Dr. Abedi has received a number of awards and recognitions from Natural Sciences and Engineering Research Council of Canada (NSERC), Japan Society for the Promotion of Science (JSPS), Canadian Space Agency (CSA), NASA, and IEEE. He has published over 80 papers in IEEE journals and conferences including several books. Dr. Abedi is a senior member of IEEE and has served on several IEEE Committees at local, regional, national, and international levels as well as organizing committee of several IEEE Int'l conferences and editorial boards of IEEE, KICS, and IET journals. He is co-founder of two startup companies and co-inventor of Wireless Sensors for Brain Injury Detection with Prof. Hayes.

Giakos C. Giakos

Giakos C. Giakos


Agile Unmanned Vehicles (Drones) and Bioinspired Vision Sensors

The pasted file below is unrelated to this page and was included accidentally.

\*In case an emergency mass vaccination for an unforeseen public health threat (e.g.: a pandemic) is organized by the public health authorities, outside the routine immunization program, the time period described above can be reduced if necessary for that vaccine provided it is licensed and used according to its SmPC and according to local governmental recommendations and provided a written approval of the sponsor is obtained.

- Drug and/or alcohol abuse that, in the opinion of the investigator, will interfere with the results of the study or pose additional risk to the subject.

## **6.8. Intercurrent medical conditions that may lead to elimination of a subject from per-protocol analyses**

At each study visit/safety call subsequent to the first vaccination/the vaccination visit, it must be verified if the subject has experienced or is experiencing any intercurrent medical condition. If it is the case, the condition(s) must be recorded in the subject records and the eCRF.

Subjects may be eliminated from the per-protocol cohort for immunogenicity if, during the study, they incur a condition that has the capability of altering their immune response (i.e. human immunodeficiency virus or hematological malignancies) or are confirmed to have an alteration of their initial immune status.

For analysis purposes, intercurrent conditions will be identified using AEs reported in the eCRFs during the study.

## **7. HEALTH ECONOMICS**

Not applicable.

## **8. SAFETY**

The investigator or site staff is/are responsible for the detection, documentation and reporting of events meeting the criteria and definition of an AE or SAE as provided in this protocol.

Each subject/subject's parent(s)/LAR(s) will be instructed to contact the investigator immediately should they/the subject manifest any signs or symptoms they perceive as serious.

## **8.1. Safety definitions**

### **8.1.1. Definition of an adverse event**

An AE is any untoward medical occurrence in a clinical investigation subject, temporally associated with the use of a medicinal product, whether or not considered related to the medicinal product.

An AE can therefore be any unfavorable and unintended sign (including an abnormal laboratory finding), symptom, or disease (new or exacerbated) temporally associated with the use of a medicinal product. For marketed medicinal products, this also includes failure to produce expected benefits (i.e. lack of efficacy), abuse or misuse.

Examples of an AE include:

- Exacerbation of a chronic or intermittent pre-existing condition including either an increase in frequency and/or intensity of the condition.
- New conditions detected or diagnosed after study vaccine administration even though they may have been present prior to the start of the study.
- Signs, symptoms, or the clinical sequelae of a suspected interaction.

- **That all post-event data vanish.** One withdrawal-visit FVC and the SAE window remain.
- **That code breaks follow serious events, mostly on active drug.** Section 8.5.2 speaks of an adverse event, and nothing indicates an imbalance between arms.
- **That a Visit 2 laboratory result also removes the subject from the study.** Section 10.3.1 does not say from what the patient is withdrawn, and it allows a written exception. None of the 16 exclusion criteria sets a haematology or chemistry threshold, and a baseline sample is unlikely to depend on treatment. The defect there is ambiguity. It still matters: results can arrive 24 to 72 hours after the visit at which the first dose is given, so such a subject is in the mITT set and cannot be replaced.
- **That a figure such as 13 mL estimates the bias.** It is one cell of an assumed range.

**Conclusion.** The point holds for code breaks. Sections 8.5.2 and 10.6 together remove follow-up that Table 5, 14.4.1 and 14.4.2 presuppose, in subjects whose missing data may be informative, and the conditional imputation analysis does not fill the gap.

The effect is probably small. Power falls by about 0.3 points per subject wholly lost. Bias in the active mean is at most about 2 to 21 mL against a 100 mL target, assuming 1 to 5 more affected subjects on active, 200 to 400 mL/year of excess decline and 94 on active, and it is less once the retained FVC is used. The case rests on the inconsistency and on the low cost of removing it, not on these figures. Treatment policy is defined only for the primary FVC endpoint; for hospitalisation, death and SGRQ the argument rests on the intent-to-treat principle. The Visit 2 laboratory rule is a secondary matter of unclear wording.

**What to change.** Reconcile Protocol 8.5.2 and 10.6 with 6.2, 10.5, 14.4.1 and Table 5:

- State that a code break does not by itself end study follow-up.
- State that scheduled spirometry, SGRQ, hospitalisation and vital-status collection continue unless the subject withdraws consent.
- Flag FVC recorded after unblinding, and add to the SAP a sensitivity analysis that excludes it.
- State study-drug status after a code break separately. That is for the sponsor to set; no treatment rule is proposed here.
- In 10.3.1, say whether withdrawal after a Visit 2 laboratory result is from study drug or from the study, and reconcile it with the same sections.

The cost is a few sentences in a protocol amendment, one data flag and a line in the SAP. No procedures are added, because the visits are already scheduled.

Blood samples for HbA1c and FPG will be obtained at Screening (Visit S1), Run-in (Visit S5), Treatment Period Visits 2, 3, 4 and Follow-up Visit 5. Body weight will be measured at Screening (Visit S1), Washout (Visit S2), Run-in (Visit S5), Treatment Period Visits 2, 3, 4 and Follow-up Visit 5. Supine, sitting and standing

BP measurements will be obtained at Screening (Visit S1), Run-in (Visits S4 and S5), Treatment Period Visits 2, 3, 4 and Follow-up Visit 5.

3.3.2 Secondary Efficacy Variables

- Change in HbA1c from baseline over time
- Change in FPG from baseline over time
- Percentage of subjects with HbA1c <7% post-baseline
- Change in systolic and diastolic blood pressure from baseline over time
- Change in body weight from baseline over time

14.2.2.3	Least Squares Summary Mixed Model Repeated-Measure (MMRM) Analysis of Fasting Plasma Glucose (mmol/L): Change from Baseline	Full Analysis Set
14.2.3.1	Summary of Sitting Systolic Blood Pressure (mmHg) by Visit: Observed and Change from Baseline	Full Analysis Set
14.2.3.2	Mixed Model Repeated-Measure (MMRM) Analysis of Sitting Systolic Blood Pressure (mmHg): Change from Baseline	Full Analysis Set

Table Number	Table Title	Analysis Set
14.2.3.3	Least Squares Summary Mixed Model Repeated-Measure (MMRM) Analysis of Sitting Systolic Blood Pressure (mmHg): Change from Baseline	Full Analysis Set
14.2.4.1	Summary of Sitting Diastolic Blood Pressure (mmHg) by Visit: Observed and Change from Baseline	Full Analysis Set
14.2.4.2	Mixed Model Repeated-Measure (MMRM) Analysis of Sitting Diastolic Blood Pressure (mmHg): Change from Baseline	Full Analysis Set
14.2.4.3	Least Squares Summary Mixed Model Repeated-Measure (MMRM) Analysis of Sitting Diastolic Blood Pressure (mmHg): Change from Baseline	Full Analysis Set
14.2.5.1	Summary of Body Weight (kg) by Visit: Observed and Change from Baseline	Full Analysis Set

The goal of this presentation is to introduce the technical challenges associated with the design and operational capabilities of drone vision systems, then introduce sensing principles and techniques, borrowed from biological sensory response systems, overcoming these challenges. Although unmanned aerial vehicles (UAV)s have established an impressive performance track during the course of the modern conflicts, operation of UAVs in urban settings for combat or commercial applications is not practical, and limited by their competing design requirements. Specifically, existing small UAVs (SUAV)s and micro air vehicles (MAV)s, although exhibiting high intrinsic value in terms of information-surveillance- reconnaissance (ISR) assets, they are not agile enough to operate in the confined, obstacle cluttered environments of city streets. A number of coexisting issues such as limited ability to operate in close proximity to terrain, structures, and other vehicles; limited ability to land on stationary or moving objects; communication latency and drop-out; and sufficient autonomy for reasonable operator workload, introduce severe limitations in current drone technologies. Given the dynamic nature of urban settings, operation in those scenarios introduces significant uncertainties and risks. While the human eye can practically cope only with two aspects of light, brightness and color, many insects use polarization as a further source of visual information. In fact, the polarization pattern of the blue sky serves as an important reference for spatial orientation in insects. Polarization sensitivity differs according to insect species: for instance crickets use blue receptors in polarization vision while honeybees, desert ants and flies use UV-receptors. Insects possess compound eyes. The enhanced polarization vision capabilities of insects, combined with a wide field-of- view, multi-functional eye structure, and good tracking offers enhanced structural, geometrical, chemical, and metabolic information, as wells as unique tracking, guidance, and object discrimination capabilities.